Moving is one of the most stressful events in life, right up there with the death of a loved one and divorce. For children ages 2 to 6, it’s as if their entire world is being disrupted. The good news is that this age group is very resilient and adapts quickly. Here are five strategies that will help your little one embrace their new “world” with open arms.

 

1) It all begins with your attitude

When parents are stressed and upset, their parenting suffers. Your positive attitude goes a long way in transforming fear and anxiety into excitement. As the founder of Gold Parent Coaching says, “Your kids look to you for cues, so if you’re positive, they’ll have a sense that everything will be okay.”


teddy2) Involve your child with the move
.

Read books about moving with your child to help them understand the process. A winner for this age group is The Berenstain Bears’ Moving Day by Stan and Jan Berenstain.

When it’s time to start packing, ask your child to help you pack up her room. Not only will this help her feel included, but she’ll be comforted seeing that all her beloved treasures are going to your new house. Let her “label” her boxes and put them with the things to unpack first. Better yet, let her decorate her boxes with crayons, stickers, etc. Not only will this help your movers easily identify where these boxes go, but it will keep her busy so you can attend to one of the other 457 things on your moving checklist!

Have your child accompany you to look at new houses. Including them in this way builds excitement and greatly reduces the fear and anxiety of the unknown. If they can’t join you, take photos to share with them later. Once you’ve chosen the home, let your child visit before moving day and take a tour of the new neighborhood and anything in the area that they’d like. Ice cream, anyone?

Have a look here to read a first-hand experience from one of our teachers about moving with a family.

 

3) Make your child’s well-being your priority.

Take plenty of breaks from packing to spend time with your child. After the move, try to take some time off from work to help your child settle into his new home. Some other things to consider include:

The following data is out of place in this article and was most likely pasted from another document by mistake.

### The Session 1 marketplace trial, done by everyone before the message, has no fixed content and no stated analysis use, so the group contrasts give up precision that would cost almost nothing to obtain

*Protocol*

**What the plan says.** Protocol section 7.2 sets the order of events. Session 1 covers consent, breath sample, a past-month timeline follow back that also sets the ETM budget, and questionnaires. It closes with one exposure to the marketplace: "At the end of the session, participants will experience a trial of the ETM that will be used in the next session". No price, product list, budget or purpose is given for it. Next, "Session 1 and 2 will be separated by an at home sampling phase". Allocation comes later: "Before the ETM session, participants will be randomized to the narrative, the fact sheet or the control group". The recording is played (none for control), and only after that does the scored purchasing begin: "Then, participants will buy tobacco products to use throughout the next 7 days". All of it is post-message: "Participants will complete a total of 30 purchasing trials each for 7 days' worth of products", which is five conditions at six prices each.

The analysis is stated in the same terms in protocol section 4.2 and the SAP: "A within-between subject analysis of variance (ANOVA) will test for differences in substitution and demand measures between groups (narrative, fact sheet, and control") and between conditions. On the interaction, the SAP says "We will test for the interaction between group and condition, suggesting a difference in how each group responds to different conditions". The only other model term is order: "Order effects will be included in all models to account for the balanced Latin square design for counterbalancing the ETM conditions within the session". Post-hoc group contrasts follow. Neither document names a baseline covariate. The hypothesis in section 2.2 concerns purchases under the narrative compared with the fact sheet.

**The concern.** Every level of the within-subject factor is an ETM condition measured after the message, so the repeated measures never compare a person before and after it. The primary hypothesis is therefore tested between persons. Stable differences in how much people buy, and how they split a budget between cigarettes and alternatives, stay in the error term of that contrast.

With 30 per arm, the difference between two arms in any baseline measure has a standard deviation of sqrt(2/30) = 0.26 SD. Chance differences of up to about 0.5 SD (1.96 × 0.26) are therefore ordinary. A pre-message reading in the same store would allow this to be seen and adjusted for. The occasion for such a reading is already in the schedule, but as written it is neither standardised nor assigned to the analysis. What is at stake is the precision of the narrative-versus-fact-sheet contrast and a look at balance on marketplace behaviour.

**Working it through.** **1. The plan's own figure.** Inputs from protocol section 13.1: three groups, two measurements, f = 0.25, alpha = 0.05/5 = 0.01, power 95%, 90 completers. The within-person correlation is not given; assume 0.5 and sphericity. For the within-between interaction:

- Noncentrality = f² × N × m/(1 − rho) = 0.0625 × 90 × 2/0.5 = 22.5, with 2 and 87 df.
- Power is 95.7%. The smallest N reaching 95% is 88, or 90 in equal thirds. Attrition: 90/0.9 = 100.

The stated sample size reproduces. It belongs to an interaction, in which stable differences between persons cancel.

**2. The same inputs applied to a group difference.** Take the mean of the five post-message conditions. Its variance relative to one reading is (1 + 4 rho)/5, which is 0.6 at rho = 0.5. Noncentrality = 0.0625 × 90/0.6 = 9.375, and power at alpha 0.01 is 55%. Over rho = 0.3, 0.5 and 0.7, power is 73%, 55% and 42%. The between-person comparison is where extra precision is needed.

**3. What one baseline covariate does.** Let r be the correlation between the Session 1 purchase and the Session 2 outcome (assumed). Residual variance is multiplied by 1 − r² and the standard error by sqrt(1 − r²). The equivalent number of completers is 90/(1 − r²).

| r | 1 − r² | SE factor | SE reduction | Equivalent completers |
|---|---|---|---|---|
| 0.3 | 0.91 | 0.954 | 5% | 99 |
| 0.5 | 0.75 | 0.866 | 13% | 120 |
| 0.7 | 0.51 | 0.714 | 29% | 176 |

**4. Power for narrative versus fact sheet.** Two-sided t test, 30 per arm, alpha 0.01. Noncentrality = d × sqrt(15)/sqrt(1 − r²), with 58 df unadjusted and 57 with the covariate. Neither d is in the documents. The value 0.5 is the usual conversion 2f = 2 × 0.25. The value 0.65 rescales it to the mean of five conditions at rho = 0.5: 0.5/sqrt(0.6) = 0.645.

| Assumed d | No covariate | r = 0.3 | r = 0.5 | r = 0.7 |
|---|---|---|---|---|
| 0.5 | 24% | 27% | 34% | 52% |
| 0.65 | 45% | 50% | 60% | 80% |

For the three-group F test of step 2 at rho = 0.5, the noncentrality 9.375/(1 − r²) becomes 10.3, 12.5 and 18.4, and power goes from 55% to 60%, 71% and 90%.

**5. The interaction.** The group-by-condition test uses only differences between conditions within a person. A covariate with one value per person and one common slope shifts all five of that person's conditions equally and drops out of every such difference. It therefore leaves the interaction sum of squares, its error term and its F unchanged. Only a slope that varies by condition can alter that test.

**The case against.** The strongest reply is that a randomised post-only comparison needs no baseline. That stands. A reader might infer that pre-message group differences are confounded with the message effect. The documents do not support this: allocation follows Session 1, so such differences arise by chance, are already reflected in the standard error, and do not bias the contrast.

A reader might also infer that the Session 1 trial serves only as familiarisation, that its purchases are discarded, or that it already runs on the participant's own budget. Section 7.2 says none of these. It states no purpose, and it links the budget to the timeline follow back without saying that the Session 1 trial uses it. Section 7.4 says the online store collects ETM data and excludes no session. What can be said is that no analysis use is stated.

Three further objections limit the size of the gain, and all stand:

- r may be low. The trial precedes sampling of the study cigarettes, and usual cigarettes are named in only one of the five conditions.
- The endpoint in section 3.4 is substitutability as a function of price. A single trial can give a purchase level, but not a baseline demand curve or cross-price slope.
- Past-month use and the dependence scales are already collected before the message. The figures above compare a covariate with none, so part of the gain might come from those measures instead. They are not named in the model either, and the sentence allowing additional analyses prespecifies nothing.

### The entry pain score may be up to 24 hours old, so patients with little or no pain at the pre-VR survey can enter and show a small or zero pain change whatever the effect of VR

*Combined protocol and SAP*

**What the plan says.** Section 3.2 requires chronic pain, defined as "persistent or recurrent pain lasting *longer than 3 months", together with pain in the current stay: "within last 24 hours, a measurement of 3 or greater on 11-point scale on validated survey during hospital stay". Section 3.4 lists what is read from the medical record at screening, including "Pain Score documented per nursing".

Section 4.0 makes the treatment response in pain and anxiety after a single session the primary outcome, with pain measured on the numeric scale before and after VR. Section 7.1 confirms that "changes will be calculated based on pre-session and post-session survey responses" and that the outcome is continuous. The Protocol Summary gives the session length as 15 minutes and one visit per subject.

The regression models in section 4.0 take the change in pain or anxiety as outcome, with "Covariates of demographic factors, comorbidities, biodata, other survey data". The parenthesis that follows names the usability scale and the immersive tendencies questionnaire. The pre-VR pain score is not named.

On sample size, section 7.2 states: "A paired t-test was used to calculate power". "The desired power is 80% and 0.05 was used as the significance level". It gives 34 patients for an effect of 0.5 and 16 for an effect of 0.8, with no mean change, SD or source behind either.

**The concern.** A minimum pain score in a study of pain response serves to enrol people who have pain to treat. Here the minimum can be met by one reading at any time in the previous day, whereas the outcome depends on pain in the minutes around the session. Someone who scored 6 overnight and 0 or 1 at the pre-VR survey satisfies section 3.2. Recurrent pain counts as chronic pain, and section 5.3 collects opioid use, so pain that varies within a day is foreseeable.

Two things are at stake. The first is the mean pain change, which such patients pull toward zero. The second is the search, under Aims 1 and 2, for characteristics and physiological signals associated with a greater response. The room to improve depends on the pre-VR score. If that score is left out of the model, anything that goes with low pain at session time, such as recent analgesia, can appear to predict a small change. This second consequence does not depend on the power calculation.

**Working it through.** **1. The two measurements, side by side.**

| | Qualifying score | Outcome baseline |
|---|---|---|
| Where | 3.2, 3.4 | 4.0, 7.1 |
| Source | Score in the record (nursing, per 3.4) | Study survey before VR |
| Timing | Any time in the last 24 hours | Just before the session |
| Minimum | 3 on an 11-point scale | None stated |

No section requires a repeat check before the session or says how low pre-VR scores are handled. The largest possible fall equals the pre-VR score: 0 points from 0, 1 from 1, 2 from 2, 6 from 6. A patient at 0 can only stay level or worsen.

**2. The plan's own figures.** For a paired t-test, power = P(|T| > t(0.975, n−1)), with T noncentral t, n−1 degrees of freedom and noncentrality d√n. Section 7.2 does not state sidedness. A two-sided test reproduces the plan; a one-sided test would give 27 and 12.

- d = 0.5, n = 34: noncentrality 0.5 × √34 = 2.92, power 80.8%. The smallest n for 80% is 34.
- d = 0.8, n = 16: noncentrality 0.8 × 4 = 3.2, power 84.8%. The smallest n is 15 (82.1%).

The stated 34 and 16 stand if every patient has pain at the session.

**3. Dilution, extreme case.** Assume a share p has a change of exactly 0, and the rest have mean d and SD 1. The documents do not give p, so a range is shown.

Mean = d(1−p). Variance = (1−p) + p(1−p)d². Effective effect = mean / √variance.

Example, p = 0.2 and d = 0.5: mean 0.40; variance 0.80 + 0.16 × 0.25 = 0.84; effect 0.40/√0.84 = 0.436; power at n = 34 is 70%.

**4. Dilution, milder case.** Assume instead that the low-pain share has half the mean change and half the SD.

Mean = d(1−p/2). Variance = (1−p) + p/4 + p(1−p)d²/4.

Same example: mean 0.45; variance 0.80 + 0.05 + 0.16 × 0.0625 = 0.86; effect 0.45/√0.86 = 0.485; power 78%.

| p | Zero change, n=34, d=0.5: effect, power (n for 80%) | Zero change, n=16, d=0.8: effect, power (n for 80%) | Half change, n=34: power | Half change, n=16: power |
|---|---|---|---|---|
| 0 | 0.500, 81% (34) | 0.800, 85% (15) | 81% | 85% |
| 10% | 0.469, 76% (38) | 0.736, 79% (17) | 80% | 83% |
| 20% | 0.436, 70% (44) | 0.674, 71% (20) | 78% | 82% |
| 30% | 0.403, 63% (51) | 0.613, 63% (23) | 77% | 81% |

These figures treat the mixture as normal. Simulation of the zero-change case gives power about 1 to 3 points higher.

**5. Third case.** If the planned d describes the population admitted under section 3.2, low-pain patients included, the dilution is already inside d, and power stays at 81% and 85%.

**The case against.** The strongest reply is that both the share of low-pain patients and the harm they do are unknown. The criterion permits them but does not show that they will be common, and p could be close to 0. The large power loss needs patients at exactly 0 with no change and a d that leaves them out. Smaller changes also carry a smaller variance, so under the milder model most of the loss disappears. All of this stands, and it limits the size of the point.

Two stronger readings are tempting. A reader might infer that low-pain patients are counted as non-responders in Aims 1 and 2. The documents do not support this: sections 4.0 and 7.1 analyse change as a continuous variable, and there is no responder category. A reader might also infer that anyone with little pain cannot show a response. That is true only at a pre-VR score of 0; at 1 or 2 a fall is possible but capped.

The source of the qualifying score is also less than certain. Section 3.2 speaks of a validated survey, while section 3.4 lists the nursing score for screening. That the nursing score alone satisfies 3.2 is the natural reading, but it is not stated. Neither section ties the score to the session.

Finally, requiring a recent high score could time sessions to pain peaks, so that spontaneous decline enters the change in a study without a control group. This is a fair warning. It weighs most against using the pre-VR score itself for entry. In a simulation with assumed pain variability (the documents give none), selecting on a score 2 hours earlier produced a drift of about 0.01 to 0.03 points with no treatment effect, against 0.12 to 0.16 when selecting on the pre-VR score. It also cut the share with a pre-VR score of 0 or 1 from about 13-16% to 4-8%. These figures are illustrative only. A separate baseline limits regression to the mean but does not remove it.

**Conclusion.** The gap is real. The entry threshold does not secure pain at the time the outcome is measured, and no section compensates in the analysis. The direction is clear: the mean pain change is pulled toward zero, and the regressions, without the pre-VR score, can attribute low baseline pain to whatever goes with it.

• On moving day, set up his room first so he will be surrounded by familiar things. If you do this, he’ll have a sanctuary to go to if he feels overwhelmed.
  • Stick to your old routines; if your bedtime routine has always been a story and a kiss before bed, continue this tradition in your new house.
  • If your child expresses anxiety about leaving friends, come up with ways they can stay in touch. If possible, plan a trip back to the old hometown to visit.

 

kid soft toy4) Acknowledge your child’s feelings.

Instead of judging or downplaying what your child tells you, acknowledge what she’s saying. For example, if your child says she is scared to go to her new school, rather than telling her there’s nothing to be scared of or that she’s being silly, acknowledge her feelings and say something like, “I know you’re scared, but I’m going to come with you. We’ll meet your new teachers and your classmates together, and I’ll stay with you until you’re not scared anymore.” Help your child work through the feelings rather than downplay or deny them.

Click here to read another teacher’s story about moving to Thailand with a family.

 

5) Transition to the new school in steps

Sometimes a few extra steps can be the perfect recipe for helping your child transition more easily to their new school:

  • Ask your child’s former teacher or caregiver to jot down some notes for the new teacher/caregiver.
  • Make sure your child “says goodbye” to their old daycare or school. You might even want to bring special treats for your child to hand out on his last day.
  • Visit the new daycare or school facilities with your child before the first day. Meet the new teacher and say hello to the children.

 

At times, you’ll feel like your sanity is being challenged. But by looking for ways to help your child feel more comfortable with the move, you might even help yourself. With the strategies above, you’ve got this. Pretty soon you’ll be moved and settled into your new life and everything will fall into place. Leaving the stress of moving a distant memory.

 

Written by Noah Smith, a voyager and writer for Wellness Voyager. Noah and his three friends travel the world, writing about their experiences on http://wellnessvoyager.com/.